The horrific viral video of a terrorist brutally killing a 50 year old Muslim daily wage labourer in Rajasthan on December 7 has highlighted the role the media has played in the propagation, legitimisation and normalisation of the term “love jihad”.
Apart from recording the lynching, the murderer also delivers in the video, a chilling warning to the entire Indian Muslim community, telling them they would meet a fate similar to the murdered man. Clearly, this man is armed with an ideology to terrorise the minorities in the country. The accurate way of reporting the events that unfold in this video is to either call it a hate crime or an act of terror. At the very least, it’s a brutal murder.
Instead, we saw headlines that legitimised the killing. Instead of calling a spade a spade (an act of hate crime), the media actually bought into the killer’s rant.
The single worst headlines was from The Times of India, which called it a “reprisal”. This not only legitimizes the killing, but actually justifies it. The usage of the word “reprisal” implies that the elderly man had committed a crime and that his killing was a retaliation.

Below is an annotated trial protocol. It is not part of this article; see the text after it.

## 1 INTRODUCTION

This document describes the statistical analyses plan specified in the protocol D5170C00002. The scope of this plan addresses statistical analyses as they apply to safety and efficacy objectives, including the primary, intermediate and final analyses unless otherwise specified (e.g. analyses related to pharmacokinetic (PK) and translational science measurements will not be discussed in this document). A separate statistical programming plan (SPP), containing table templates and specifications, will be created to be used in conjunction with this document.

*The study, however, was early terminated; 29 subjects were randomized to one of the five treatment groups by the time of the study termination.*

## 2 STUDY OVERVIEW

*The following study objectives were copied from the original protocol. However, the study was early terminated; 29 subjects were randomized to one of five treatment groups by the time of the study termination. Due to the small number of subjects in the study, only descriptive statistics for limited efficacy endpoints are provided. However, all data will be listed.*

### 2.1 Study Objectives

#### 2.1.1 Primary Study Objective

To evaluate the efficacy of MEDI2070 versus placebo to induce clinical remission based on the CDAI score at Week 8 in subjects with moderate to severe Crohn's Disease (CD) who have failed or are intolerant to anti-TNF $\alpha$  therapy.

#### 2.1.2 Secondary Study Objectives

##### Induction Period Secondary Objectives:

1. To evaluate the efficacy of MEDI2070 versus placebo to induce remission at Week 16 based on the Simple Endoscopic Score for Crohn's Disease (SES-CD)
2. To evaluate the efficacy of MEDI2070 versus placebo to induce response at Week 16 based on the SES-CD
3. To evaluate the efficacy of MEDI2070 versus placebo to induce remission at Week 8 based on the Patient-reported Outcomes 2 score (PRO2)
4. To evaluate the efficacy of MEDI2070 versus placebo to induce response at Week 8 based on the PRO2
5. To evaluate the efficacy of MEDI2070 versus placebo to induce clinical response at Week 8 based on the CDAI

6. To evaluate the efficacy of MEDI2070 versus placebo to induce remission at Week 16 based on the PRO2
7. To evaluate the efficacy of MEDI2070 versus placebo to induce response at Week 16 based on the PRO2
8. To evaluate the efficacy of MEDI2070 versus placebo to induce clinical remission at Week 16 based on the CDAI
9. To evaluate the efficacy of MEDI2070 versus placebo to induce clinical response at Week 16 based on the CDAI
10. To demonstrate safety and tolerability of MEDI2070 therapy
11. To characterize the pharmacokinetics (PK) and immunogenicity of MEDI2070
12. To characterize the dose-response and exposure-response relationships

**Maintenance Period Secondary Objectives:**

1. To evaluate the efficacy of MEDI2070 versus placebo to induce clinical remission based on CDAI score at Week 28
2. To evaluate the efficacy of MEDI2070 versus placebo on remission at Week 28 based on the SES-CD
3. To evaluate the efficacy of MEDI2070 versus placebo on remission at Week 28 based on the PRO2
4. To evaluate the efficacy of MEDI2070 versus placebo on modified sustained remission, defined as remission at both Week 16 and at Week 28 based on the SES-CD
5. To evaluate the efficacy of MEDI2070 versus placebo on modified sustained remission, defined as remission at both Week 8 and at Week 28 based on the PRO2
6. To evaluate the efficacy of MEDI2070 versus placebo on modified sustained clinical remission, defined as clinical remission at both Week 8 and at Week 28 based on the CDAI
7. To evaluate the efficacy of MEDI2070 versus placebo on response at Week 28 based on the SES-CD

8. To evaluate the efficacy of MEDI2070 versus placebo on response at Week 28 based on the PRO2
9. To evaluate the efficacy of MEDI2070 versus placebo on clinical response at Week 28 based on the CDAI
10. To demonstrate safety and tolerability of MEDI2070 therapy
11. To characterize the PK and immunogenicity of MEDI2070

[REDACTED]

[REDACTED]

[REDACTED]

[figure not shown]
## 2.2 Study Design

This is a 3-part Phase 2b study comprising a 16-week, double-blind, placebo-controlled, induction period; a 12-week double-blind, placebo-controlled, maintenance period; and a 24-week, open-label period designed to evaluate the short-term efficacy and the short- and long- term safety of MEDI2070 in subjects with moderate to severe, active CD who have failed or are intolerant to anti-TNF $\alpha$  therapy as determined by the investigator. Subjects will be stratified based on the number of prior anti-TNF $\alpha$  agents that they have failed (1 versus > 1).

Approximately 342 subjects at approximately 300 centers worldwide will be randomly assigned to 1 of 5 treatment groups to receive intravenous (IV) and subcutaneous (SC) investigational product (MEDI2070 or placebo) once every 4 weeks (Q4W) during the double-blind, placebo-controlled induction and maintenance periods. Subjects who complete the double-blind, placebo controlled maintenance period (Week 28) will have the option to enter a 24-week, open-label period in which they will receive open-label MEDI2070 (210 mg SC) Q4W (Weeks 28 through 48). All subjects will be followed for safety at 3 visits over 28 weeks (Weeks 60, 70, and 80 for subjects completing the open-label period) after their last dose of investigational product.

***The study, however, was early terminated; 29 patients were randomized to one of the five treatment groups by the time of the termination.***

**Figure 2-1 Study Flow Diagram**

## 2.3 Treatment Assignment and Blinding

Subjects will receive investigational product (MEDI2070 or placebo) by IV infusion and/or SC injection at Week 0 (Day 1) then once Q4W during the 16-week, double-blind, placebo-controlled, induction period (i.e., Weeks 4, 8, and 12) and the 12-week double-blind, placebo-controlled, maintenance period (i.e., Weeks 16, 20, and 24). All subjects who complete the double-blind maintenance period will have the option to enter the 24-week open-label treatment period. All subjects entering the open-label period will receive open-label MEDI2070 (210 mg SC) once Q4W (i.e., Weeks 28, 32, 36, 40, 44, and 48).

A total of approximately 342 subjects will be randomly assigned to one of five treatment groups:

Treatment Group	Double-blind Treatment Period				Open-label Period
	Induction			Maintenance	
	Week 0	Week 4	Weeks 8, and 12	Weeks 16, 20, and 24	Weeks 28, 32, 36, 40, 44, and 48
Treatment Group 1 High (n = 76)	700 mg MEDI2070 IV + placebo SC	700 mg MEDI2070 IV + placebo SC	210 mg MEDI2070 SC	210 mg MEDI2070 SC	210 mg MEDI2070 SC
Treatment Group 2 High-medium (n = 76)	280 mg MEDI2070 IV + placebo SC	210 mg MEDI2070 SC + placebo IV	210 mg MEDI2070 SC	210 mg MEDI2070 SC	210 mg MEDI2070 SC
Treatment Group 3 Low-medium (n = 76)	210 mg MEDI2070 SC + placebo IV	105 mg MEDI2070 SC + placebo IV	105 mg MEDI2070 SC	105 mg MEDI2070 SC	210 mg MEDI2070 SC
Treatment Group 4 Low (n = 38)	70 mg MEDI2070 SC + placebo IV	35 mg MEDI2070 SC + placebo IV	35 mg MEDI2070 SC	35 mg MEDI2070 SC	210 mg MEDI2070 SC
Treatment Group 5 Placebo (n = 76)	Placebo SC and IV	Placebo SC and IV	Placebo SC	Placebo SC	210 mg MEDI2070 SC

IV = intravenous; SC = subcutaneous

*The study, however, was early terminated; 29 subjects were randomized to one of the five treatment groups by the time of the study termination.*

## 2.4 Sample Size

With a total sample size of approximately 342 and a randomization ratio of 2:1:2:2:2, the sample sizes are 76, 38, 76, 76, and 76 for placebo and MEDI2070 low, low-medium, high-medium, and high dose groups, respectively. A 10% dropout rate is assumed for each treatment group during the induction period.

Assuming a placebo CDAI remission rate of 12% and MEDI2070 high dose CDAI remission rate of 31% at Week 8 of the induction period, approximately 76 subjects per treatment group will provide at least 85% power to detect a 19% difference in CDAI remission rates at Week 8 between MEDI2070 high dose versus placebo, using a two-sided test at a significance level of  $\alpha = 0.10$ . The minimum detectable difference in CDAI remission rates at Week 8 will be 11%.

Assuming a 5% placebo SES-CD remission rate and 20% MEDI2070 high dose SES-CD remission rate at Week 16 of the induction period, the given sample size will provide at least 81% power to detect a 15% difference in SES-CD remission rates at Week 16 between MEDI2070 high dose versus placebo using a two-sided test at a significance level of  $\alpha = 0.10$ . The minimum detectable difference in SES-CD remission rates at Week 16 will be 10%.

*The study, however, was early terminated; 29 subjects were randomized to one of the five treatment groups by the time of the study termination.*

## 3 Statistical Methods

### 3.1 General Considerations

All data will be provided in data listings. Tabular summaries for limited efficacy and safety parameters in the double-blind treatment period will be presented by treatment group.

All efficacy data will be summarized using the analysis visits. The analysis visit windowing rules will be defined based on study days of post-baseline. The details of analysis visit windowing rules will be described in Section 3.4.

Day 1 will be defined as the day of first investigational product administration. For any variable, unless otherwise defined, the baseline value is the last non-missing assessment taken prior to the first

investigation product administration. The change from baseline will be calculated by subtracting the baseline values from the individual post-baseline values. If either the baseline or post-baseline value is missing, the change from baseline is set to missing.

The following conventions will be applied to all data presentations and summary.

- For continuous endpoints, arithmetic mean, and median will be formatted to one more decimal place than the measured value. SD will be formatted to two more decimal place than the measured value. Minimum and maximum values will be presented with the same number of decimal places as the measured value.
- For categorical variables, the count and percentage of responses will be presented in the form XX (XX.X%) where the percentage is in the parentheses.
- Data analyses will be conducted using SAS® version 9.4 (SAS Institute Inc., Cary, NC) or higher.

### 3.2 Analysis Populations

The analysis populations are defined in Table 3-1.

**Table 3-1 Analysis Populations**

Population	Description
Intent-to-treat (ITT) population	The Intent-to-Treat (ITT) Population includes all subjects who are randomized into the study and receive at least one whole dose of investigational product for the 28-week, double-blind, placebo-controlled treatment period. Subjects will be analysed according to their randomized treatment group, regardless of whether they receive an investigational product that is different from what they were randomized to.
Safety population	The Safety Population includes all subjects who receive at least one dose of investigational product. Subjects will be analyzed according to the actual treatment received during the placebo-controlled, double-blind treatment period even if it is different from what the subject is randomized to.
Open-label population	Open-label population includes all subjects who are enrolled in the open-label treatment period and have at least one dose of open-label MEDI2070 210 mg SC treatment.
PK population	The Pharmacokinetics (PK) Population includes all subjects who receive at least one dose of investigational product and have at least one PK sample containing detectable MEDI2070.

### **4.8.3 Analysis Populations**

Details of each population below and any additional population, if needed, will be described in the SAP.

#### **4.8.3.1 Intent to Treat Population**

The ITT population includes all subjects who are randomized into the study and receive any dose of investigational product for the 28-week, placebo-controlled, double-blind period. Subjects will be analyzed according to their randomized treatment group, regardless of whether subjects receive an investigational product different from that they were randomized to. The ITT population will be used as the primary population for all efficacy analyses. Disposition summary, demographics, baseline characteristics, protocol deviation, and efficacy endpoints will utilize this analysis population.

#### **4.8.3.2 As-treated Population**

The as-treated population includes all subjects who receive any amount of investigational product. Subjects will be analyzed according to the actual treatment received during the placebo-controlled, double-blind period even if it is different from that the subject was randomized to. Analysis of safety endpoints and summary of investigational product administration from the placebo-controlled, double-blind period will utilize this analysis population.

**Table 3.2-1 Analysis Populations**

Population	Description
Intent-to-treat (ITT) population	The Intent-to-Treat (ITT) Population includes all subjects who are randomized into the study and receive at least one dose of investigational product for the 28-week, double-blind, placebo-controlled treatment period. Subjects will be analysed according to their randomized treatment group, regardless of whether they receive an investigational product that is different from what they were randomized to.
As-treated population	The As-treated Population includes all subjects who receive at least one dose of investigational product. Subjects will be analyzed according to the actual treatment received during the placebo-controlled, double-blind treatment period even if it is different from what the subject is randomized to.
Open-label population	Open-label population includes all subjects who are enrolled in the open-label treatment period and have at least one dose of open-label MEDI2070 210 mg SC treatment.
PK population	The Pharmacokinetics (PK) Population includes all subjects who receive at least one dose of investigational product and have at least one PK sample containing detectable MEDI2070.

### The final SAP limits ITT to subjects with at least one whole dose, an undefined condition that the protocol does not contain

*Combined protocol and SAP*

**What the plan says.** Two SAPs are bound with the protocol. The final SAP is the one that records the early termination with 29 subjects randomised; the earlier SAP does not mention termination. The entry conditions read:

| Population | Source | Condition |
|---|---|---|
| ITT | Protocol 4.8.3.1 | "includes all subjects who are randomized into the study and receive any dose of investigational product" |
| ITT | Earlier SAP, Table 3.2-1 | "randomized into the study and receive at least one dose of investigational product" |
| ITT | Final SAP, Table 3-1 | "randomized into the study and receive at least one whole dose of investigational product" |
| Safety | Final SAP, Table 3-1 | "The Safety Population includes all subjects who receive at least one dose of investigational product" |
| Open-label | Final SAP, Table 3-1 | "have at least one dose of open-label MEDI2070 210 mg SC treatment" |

CNN News 18 also reported it as an act of revenge or retaliation, with the headline, “Man burnt alive allegedly for committing love jihad in Rajasthan’s Rajsamand”. Notice the usage of “committing”, which is used to preface a crime, a mistake or something illegal. Numerous other news outlets also used similar headlines.
While reporting on the recent Hadiya judgement by the Supreme Court, the media also followed the same path. The media described Hadiya’s consensual marriage and conversion as the “Kerala ‘love jihad’ case”. At least, there was the courtesy to use inverted commas or double quotes over the two words. While the use of double quotes does nothing to take away from the legitimization, it at least denotes that there is some dispute about Hadiya’s detention or the claim that she was forcefully converted. This is why double quotes are also used to describe “honour killings”.
Now, all such pretences have been dropped as the normalisation is complete. The double quotes are not being used anymore.
There were only a few media outlets that reported on the murder with conviction. Janta Ka Reporter carried the accurate headline “Elderly Muslim man attacked with axe, then burn alive in Rajasthan.” NDTV also used an appropriate headline, “Chilling murder in Rajasthan on video. Man hacks labourer, burns him.” However, the words “hate crime” failed to appear in these reports.
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